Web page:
Figure 1: Map of the site showing gasoline station, former tank installation, monitoring piezometers, and the benzene concentrations measured in water in September 2013.

A permeable reactive barrier of 4 m depth 35 m long 1.5 m wide was implemented to stop the plume migration (Figure 2). The site was equipped with 3 pumping wells just upstream the barrier, 3 injection wells in the barrier, and 2 injection wells just downstream the barrier. Pumped water was filtered through active charcoal. After filtration, diluted H2O2 was added to the treated water and oxygenated water was reinjected in the barrier, through the 3 injection wells, slotted from −2 to −4 m in order to deliver oxygen in the upper part of the water table. The permeability of this barrier (10−3 m/s) allowed an homogeneous distribution of the treating fluid. Finally, the last part of the oxygenated water was injected in 2 boreholes downstream the barrier, slotted from −6 to −8 m, to bring oxygen in the deepest part of the water table. The biostimulation was started in April 2014.

Figure 2: Map of the site showing the reactive barrier and the monitoring disposal: 2 electrical profiles and 21 gas metering stations.
2.2. Electrical Geophysical Measurements

Geophysical methods are a standard tool for obtaining information on volumetric distributions of subsurface physical properties of rocks and fluids. Among several electrical methods which measure electrical properties of the ground, two of them were used: the electrical resistivity (ER) and the time domain induced polarization (TDIP).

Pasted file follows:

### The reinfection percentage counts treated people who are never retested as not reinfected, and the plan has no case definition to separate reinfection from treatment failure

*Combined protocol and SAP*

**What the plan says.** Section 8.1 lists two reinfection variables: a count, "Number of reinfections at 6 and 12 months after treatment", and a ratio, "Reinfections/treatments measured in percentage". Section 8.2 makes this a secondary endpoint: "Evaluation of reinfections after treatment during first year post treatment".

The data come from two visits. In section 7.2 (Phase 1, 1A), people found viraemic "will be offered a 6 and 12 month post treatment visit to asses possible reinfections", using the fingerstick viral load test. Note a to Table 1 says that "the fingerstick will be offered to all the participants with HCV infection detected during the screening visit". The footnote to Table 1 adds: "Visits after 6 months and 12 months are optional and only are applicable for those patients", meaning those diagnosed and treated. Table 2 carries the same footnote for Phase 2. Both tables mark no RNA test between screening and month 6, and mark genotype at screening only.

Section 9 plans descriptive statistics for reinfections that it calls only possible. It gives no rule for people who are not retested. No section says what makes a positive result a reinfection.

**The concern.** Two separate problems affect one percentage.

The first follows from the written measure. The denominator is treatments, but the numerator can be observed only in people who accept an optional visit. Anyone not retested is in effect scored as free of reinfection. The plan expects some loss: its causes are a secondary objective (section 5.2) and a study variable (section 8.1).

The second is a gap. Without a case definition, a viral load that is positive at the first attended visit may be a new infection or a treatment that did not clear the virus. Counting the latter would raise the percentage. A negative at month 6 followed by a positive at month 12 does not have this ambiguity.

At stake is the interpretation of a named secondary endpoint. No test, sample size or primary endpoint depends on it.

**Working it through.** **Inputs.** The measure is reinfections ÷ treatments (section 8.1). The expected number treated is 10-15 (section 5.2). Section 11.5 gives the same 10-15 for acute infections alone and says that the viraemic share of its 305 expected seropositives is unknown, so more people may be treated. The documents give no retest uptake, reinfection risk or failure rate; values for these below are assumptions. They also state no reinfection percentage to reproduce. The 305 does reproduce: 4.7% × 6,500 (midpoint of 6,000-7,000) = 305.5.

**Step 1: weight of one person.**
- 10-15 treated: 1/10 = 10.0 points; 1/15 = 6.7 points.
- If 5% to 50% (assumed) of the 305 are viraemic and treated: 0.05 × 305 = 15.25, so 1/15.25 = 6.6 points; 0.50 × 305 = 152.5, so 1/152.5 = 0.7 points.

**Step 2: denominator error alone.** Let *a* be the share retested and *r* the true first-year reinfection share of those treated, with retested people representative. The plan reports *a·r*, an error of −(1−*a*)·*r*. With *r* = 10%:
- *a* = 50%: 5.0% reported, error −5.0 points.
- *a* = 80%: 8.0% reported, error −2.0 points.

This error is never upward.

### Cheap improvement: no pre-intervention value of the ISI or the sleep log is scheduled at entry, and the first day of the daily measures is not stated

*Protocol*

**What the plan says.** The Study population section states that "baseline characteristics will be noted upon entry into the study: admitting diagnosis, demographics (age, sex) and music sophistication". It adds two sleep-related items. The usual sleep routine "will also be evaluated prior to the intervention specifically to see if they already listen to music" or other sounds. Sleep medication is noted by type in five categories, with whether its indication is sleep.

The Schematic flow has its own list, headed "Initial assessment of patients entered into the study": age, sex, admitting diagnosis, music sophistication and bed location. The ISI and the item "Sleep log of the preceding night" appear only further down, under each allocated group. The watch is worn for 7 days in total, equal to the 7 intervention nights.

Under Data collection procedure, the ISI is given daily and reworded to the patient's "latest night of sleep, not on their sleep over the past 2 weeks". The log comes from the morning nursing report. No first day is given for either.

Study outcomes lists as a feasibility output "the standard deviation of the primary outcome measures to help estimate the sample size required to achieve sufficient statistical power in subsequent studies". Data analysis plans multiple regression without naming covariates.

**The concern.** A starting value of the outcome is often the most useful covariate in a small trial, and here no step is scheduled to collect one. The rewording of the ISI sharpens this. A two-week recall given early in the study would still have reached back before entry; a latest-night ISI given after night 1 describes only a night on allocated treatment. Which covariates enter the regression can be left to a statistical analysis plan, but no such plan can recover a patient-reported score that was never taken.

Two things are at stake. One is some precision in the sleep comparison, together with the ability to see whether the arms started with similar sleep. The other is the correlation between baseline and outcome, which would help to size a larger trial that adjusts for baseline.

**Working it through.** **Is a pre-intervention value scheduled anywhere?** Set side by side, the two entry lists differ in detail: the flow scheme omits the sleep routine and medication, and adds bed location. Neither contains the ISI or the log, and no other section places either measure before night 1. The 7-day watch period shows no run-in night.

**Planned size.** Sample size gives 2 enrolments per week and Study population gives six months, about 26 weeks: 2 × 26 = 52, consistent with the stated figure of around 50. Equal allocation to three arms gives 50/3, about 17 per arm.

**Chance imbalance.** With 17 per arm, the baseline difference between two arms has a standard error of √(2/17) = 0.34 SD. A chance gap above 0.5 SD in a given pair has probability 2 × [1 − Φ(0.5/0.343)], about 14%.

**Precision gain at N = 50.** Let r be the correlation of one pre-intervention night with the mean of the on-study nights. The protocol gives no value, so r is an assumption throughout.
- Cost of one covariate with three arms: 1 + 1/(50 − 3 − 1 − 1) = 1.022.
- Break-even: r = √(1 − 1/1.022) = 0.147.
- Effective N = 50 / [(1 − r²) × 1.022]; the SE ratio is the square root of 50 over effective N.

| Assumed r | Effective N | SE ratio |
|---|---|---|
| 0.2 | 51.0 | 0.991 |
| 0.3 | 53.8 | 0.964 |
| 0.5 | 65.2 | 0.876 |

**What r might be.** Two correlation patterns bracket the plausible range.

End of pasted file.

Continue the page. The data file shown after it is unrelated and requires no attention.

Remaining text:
In a typical ER measurement, four electrodes are used. ER instrumentation measures potential differences between pairs of electrodes, where the potentials result from a current applied by the instrumentation between two other electrodes. By making measurements with current and potential electrodes at many different locations, one can collect sufficient data which allow the construction of an electrical resistivity section (a 2D slice of the earth).

Whereas ER is sensitive to pore fluid resistivity (and consequently to total dissolved solids or ionic strength), the IP method measures the capacitive behaviour of the subsurface, which strongly depends on the properties of the mineral surface. Different studies have shown the sensitivity of IP to mineral precipitation and changes occurring at pore-grain interfaces, where biological reactions occur [12]. TDIP measurements use the same instrumentation as ER measurements. Here, the injected current is alternately ON and OFF. The decrease of the induced voltage is measured to calculate the chargeability, which is the ground capacity to store charges. Hereafter, in this paper, the normalized chargeability (defined as the chargeability divided by the resistivity magnitude) will be calculated to free the chargeability from variation of resistivity [43].

Two time domain ER and IP profiles were carried out at the study site. Positioning of the profiles was performed according to the contaminant plume and barrier location: both profiles went across the plume, one was perpendicular to the barrier, and the other was parallel, 8 m downstream the barrier (Figure 2).